This is another installment in my ongoing series on the American invasion of Canada in 1775.
Governor Guy Carleton made Montréal his headquarters after the Americans began to invade Canada. The colony’s chief defense was Fort Saint-Jean on the Richelieu, where the bulk of the 7th and 26th regiments was garrisoned. Once that fort was besieged, Carleton placed his hopes in raising a large body of Canadian militia to relieve the fort, or to at least prevent the Americans from making any further inroads into Canada. However, the rebellion of Canadian forces in the Richelieu valley and forays made by Colonel Ethan Allen and Major John Brown dashed Carleton’s hopes. On September 21, 1775, he bemoaned  that “A few days ago I had hopes of assembling a corps on the Sorell [i.e., the Richelieu river] and another at La Prairie, either of which might have saved the province for this year, but the friends of rebellion dissipated both by their intrigues and lies” (Allen helped capture Carleton’s agents on the Richelieu, and Brown captured La Prairie; cf. here). He determined, however, to “spin out matters as long as I can in hopes that a good wind may bring us relief” (i.e., until reinforcements should arrive from Boston or Britain).
In practice, this meant that Carleton remained holed up in Montréal while awaiting events. Carleton had with him a detachment of the 26th Regiment, some Indian Department officers and [Guy] “Johnson’s rangers,” and a small number of Indians. Montréal was a walled city, but Carleton took little comfort in this as the walls were “extensive and defenceless.” The town’s primary defense was its Canadian and English militia. The upper class of Canadians seemed dependable; already a number of these men were serving with the garrison at Fort Saint-Jean. The lower class, however, were at best ambivalent in their sentiments, and quite a few of the English citizens of Montréal had strong ties to the Thirteen Colonies and preferred the American cause.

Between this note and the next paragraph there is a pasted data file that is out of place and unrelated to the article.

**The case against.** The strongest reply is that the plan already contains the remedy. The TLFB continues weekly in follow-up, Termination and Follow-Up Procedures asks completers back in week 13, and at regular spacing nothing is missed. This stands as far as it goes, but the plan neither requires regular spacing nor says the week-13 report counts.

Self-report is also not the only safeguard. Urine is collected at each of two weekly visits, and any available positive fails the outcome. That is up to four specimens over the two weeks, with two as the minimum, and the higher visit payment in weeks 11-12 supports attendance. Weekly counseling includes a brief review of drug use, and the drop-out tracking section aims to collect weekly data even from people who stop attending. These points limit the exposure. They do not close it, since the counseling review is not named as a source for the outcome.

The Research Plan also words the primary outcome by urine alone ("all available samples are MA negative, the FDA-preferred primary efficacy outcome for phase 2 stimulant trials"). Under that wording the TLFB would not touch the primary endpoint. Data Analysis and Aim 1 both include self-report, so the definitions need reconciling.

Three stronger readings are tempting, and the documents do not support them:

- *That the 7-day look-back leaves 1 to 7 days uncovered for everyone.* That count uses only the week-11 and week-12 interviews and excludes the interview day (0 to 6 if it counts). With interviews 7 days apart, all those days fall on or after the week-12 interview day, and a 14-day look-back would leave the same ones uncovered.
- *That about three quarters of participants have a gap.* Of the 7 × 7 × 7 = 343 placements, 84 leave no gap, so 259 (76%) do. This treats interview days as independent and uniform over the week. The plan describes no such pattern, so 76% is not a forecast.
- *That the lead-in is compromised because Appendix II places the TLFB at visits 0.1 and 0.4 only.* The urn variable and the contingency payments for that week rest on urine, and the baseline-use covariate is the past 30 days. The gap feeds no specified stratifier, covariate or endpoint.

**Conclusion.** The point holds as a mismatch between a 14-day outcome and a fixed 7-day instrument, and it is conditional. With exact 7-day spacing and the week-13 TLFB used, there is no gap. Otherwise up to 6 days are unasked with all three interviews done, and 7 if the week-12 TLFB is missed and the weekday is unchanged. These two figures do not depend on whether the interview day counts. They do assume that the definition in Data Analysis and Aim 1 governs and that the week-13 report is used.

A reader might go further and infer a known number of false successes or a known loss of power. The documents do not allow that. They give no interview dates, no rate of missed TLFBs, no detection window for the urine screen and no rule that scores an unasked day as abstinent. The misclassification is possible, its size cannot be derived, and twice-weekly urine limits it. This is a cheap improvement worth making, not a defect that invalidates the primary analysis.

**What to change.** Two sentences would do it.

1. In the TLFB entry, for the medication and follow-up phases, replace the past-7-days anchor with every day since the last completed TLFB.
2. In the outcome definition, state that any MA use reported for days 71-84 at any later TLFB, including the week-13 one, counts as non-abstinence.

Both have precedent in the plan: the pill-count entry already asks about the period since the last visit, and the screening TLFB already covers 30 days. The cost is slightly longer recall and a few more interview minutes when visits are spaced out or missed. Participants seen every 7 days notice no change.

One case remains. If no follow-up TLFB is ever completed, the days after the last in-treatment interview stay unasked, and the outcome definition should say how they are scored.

Meanwhile, Colonel Ethan Allen was heading his way.
Allen distinguished him by co-leading the successful attack on Fort Ticonderoga. However, he afterwards led a meaningless expedition into Canada that almost got him and his command killed or captured [see events of May 17 and May 18, 1775]. (This misadventure in Canada was a primary reason why Allen was bypassed for the leadership of the Green Mountain Boys, when they organized as a regiment in the Continental Army).
A correspondent for the New York Gazette observed that “Allen is a high flying genius, pursues every scheme on its first impression, without consideration, and much less judgment. It was with the utmost difficulty, and through the greatest entreaty, that [Major] General [Philip] Schuyler permitted him to go with the army, knowing his natural disposition…” 
On September 18, Allen was at Saint-Denis, and contemplated capturing some British vessels anchored at Sorel. On the 20th he was at Saint-Ours, with, he claimed, 250 newly-raised volunteers. He boasted in a letter to Brigadier-General Richard Montgomery that he would raise hundreds, if not thousands, of men, and join Montgomery's army then besieging Fort Saint-Jean.  Soon thereafter, Allen marched to Sorel, but made no attempt to capture the British vessels. Instead, his force turned towards La Prairie. Allen could not pay, or feed, or arm his men, and only about 80 left the Richelieu valley with him. Those that did allegedly “plundered the Houses and Farms of the Gentlemen and Habitants, that had joined the King's Forces” “in every Parish on their Road.” 
On September 24, Allen’s party left Longueuil for La Prairie, marching along the stretch of St. Lawrence opposite Montréal. En route, he encountered Major Brown. According to Allen, “Col. Brown proposed that, "provided I would return to Longueuil, and procure some canoes, so as to cross the river St. Lawrence a little north of Montreal, he would cross it a little to the south of the town, with near two hundred men, as he had boats sufficient; and that we could make ourselves masters of Montreal."”  Allen quickly agreed, picked up 30 Americans that had been with Brown, and returned to Longueuil. His party crossed the river that night and landed in an area known generally as Longue-Pointe. 
1. Letter to William Legge, Secretary of State for the Colonies, dated September 21, 1775.
2. In Frank Moore (1859). Diary of the American Revolution: From newspapers and original documents.
3. The full contents of Allen's letter can be found here.
4. Here I am quoting a letter by Hector de Cramahé, lieutenant governor of the province of Quebec.
5. From Allen's narrative.
6. As shown in the map, Allen landed in a rural area considerably above the "village" of Longue-Pointe. The landing site was almost certainly within the modern-day Hochelaga-Maisonneuve district of Montréal.